Pink Shirt Day is a campaign run by the Mental Health Foundation to encourage people to stamp out bullying and be kind and supportive of one another.
“Pink Shirt Day reminds me that every day we have the opportunity to do something kind to someone else,” Lisa says.
“It doesn’t have to be a big gesture, it can be something small like a smile, a wave, saying “hi” or including someone in a conversation.”
In 2005, Lisa smiled at a new classmate. Although she didn’t know it at the time, her welcome helped give him the strength to complete his nursing degree.
“On one of the last days of my nursing degree, our tutor congratulated us on how well we’d done and asked us what had inspired us to continue our course.”
One of Lisa’s classmates talked about the challenges he had faced during his studies and how he’d thought about giving up.
“He was a recent immigrant to New Zealand and said he had experienced racism and bullying. He was also a male in a class of nearly all females and said he had felt like an outsider.”
He went on to explain that he hadn’t given up because one of his classmates had smiled at him early on, welcomed him by name and started including him in conversations.
“He turned to me and said that person was me. I was so surprised. I hadn’t realised my small actions had made such a difference. It was very moving and humbling. I hadn’t realised how important it was to him.”
Lisa says since then she’s made an extra effort to be welcoming and kind to people.
“Even if I’m feeling shy or low in confidence I do it because it could lift that person up and make that person feel like they belong. Even if you don’t feel big and brave, a small gesture can make a big difference.”
Lisa experienced bullying at high school in the form of social exclusion.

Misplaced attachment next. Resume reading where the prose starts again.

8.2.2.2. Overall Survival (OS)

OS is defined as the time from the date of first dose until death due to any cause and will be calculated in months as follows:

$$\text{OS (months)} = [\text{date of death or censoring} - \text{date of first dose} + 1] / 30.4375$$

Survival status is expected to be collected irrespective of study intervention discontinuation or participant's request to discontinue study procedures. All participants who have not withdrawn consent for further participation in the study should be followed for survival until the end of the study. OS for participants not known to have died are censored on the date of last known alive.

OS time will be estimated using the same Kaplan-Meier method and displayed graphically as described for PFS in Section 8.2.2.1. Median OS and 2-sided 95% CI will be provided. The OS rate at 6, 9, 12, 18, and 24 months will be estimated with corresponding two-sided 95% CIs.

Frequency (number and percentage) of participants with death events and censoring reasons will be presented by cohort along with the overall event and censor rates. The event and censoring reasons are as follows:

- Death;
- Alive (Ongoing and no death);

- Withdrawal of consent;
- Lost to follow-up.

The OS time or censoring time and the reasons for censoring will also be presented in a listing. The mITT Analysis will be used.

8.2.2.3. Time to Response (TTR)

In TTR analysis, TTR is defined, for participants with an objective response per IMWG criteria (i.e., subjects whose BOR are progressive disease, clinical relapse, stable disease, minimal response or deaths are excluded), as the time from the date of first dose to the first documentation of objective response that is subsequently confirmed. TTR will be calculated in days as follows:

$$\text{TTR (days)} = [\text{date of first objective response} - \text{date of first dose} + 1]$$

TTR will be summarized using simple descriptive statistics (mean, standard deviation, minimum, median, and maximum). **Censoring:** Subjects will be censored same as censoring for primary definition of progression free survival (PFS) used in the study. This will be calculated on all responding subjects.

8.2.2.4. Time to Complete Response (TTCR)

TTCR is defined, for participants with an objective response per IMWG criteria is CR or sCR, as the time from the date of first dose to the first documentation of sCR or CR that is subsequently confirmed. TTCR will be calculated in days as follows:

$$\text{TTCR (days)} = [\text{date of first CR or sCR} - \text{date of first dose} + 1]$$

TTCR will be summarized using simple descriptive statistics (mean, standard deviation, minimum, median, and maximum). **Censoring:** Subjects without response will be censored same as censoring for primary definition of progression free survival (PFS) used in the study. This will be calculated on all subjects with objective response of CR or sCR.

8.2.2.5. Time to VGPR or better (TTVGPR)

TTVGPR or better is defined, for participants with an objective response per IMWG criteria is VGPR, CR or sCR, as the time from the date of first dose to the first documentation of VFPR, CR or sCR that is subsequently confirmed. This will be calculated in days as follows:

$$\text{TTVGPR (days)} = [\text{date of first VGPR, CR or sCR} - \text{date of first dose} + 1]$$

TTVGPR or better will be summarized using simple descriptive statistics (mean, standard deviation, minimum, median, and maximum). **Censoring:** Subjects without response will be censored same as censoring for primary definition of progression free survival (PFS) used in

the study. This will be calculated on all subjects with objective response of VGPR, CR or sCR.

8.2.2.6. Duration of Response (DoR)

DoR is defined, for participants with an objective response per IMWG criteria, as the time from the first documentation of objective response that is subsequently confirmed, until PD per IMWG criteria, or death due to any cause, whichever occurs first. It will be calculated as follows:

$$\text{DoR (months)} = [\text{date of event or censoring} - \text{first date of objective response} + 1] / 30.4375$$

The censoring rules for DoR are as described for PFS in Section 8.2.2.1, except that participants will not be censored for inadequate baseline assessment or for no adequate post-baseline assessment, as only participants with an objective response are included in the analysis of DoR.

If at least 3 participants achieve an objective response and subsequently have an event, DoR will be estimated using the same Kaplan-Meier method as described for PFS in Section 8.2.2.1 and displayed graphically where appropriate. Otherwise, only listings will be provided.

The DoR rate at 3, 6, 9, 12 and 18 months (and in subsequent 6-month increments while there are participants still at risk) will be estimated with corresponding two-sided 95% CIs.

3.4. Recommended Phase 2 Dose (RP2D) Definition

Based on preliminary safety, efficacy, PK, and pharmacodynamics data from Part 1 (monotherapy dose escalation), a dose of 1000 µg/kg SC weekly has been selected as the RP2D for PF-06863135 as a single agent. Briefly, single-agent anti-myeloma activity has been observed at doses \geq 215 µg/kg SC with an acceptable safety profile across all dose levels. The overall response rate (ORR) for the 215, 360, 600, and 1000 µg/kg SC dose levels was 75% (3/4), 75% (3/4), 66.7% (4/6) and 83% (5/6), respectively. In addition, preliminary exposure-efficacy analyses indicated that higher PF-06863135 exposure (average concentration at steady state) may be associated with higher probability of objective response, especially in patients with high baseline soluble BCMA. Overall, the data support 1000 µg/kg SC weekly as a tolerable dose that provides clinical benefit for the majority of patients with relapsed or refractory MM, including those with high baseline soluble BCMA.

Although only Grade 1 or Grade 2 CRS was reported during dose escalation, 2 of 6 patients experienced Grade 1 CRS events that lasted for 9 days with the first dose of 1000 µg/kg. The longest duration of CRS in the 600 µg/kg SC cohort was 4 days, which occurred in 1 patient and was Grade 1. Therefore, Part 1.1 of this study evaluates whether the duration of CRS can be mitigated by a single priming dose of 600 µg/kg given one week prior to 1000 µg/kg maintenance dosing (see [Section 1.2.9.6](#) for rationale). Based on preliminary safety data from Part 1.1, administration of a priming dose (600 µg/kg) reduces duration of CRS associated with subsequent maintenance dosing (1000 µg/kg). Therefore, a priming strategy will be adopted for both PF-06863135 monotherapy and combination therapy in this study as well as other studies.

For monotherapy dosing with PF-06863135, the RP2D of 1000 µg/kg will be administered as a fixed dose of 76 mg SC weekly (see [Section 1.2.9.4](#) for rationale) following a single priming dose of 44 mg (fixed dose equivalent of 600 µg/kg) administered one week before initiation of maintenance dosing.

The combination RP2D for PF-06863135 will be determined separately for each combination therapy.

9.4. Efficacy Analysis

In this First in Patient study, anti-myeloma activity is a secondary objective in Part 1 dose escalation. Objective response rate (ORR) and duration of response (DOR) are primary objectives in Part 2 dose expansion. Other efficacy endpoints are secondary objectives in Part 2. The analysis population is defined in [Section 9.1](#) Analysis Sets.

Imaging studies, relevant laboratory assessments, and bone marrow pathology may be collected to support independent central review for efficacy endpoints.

“Unfortunately it’s pretty common. But it’s really important it doesn’t happen and that sort of behaviour doesn’t continue into adulthood. We need to stand up to bullying and put a hand out to help those people being bullied and excluded.”
Lisa plans to wear a Pink Shirt Day t-shirt on Friday, 26 May to show her support.
“I want to start conversations with people about what Pink Shirt Day means, why it’s important and the origins of it – how a small movement caused ripples around the world and evolved into what it is today,” she says.
“Pink Shirt Day gives visibility to the idea of looking out for each other, speaking up, raising each other up and stamping out bullying and exclusion as a result. I encourage everybody to take part.”
With more than 500 schools, universities and workplaces registered to take part in Pink Shirt Day this year, it’s going to be the biggest and best one yet! Check out the Pink Shirt Day toolkits with ideas and information for schools and workplaces. You can also download items from our swag page to help pink up your day!
Pink Shirt Day is led by the Mental Health Foundation with support from The Peace Foundation, RainbowYOUTH, InsideOUT, New Zealand Post Primary Teachers' Association, Youthline and Family Works.